I do not know the victims of this crime, but my heartfelt sympathy goes out to their families and neighbors in so many ways.



“Killings shake Holcomb,” Bob Darden, Greenwood (Miss.) Commonwealth, 17 November 2009

“Man arrested in double slaying,” Bob Darden and Tim Kalich, Greenwood (Miss.) Commonwealth, 20 November 2009


The Federal Reserve System

A little DemWit digging to bring readers information about the subject of my previous post, “The little committee that could.”

I readily admit a good deal of it is over my head, but, hopefully, this information will be helpful in understanding the U.S. House committee action discussed in the last post.

Encyclopaedia Britannica, 2009:

Central banking authority of the United States. It acts as a fiscal agent for the U.S. government, is custodian of the reserve accounts of commercial banks, makes loans to commercial banks and oversees the supply of currency, including coin, in coordination with the U.S. Mint. The system was created by the Federal Reserve Act, which Pres. Woodrow Wilson signed into law on Dec. 23, 1913. It consists of the Board of Governors of the Federal Reserve System, the 12 Federal Reserve banks, the Federal Open Market Committee, the Federal Advisory Council, and, since 1976, a Consumer Advisory Council; there are several thousand member banks.

The seven-member Board of Governors of the Federal Reserve System determines the reserve requirements of the member banks within statutory limits, reviews and determines the discount rates established by the 12 Federal Reserve banks and reviews the budgets of the reserve banks. The Chairman of the Board of Governors is appointed to a four-year term by the president of the United States.

A Federal Reserve bank is a privately owned corporation established pursuant to the Federal Reserve Act to serve the public interest; it is governed by a board of nine directors, six of whom are elected by the member banks and three of whom are appointed by the Board of Governors of the Federal Reserve System. The 12 Federal Reserve banks are located in Boston; New York City; Philadelphia; Chicago; San Francisco; Cleveland, Ohio; Richmond, Virginia; Atlanta, Georgia; St. Louis, Missouri; Minneapolis, Minnesota; Kansas City, Missouri; and Dallas, Texas.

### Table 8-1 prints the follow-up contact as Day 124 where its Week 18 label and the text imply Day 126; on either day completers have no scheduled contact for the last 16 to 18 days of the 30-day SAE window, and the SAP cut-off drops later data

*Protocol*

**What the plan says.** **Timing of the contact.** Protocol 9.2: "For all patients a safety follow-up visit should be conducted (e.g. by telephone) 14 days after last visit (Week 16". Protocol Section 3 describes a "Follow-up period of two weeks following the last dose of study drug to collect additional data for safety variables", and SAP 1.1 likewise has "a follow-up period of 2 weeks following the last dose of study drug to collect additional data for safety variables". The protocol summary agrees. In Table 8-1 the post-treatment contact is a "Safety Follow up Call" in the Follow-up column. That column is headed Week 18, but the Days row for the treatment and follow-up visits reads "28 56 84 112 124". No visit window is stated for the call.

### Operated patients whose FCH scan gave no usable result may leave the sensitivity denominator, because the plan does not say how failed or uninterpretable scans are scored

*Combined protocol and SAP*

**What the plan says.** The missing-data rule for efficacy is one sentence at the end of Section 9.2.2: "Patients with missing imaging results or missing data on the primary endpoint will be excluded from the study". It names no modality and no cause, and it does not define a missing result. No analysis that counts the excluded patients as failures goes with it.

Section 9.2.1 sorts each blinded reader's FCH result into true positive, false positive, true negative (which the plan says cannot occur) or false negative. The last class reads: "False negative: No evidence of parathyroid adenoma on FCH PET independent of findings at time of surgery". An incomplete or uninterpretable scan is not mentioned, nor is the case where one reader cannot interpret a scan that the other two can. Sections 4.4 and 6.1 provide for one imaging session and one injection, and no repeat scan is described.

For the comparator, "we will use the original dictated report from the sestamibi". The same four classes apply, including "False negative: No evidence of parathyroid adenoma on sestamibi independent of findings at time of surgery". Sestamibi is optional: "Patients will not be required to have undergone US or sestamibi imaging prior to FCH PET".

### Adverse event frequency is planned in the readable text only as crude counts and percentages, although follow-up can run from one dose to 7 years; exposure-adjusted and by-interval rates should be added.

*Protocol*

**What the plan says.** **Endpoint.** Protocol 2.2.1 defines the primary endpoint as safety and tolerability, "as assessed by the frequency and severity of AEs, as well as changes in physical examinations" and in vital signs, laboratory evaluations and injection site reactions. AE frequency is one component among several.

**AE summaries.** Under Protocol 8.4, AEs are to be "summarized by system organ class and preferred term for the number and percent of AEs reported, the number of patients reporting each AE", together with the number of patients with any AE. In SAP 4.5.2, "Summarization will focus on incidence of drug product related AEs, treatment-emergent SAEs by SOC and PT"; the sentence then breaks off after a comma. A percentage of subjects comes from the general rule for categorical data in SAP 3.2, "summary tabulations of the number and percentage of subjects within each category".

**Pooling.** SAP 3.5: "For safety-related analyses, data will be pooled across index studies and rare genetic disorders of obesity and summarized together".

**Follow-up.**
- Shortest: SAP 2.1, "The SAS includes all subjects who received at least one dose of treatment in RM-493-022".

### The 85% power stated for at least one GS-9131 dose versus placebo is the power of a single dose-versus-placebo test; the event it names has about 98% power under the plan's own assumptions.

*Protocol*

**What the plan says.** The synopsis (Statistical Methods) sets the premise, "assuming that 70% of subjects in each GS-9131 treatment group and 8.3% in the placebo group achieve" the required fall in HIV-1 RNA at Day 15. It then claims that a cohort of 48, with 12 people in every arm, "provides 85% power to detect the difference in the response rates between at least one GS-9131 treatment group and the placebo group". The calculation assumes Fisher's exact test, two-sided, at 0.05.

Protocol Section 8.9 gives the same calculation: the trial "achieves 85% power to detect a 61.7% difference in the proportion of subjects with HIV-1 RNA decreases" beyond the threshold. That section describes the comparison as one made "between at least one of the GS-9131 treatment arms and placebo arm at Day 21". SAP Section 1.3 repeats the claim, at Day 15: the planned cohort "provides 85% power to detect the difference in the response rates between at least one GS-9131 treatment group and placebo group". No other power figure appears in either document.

The 12-member Federal Open Market Committee, consisting of the seven members of the Board of Governors, the president of the Federal Reserve Bank of New York, and four members elected by the Federal Reserve banks, is responsible for the determination of Federal Reserve bank policy to encourage long-term objectives of price stability (i.e., controlling inflation through the adjustment of interest rates) and economic growth. The Federal Advisory Council, whose role is purely advisory, consists of one representative from each of the 12 Federal Reserve districts.

The Federal Reserve System exercises its regulatory powers in several ways, the most important of which may be classified as instruments of direct or indirect control. One form of direct control can be exercised by adjusting the legal reserve ratio—i.e., the proportion of its deposits that a member bank must hold in its reserve account—thus increasing or reducing the amount of new loans that the commercial banks can make. Because loans give rise to new deposits, the potential money supply is, in this way, expanded or reduced.

The money supply may also be influenced through manipulation of the discount rate, which is the rate of interest charged by Federal Reserve banks on short-term secured loans to member banks. Since these loans are typically sought by banks to maintain reserves at their required level, an increase in the cost of such loans has an effect similar to that of increasing the reserve requirement.

The classic method of indirect control is through open-market operations, first widely used in the 1920s and now employed daily to make small adjustments in the market. Federal Reserve bank sales or purchases of securities on the open market tend to reduce or increase the size of commercial-bank reserves; e.g., when the Federal Reserve sells securities, the purchasers pay for them with checks drawn on their deposits, thereby reducing the reserves of the banks on which the checks are drawn.

The three instruments of control described here have been conceded to be more effective in preventing inflation in times of high economic activity than in bringing about revival from a period of depression. A supplemental control occasionally used by the Federal Reserve Board is that of changing the margin requirements involved in the purchase of securities.

The Federal Reserve has broad supervisory and regulatory authority over state-chartered banks and bank holding companies, as well as foreign banks operating in the United States. It is also involved in maintaining the credit rights of consumers. One of the longest chairmanships of the Federal Reserve Board was held by Alan Greenspan, who took office in August 1987 and held the post until January 2006.


What Is The Federal Reserve?

A History of The US Central Banking System

By Rebecca Turner , Suite101
Jan 28, 2008

What is the Federal Reserve?

It's an independent government organization that controls America's money supply.

What The Federal Reserve Does

As the central bank of the United States, the Federal Reserve has three key functions which revolve around managing the money supply:

* To adjust base interest rates
* To print and release new bank notes
* To remove existing notes from circulation

By controlling the amount of money in circulation, the Federal Reserve can make US currency either more or less valuable, thereby influencing the country’s economy on a multitude of levels.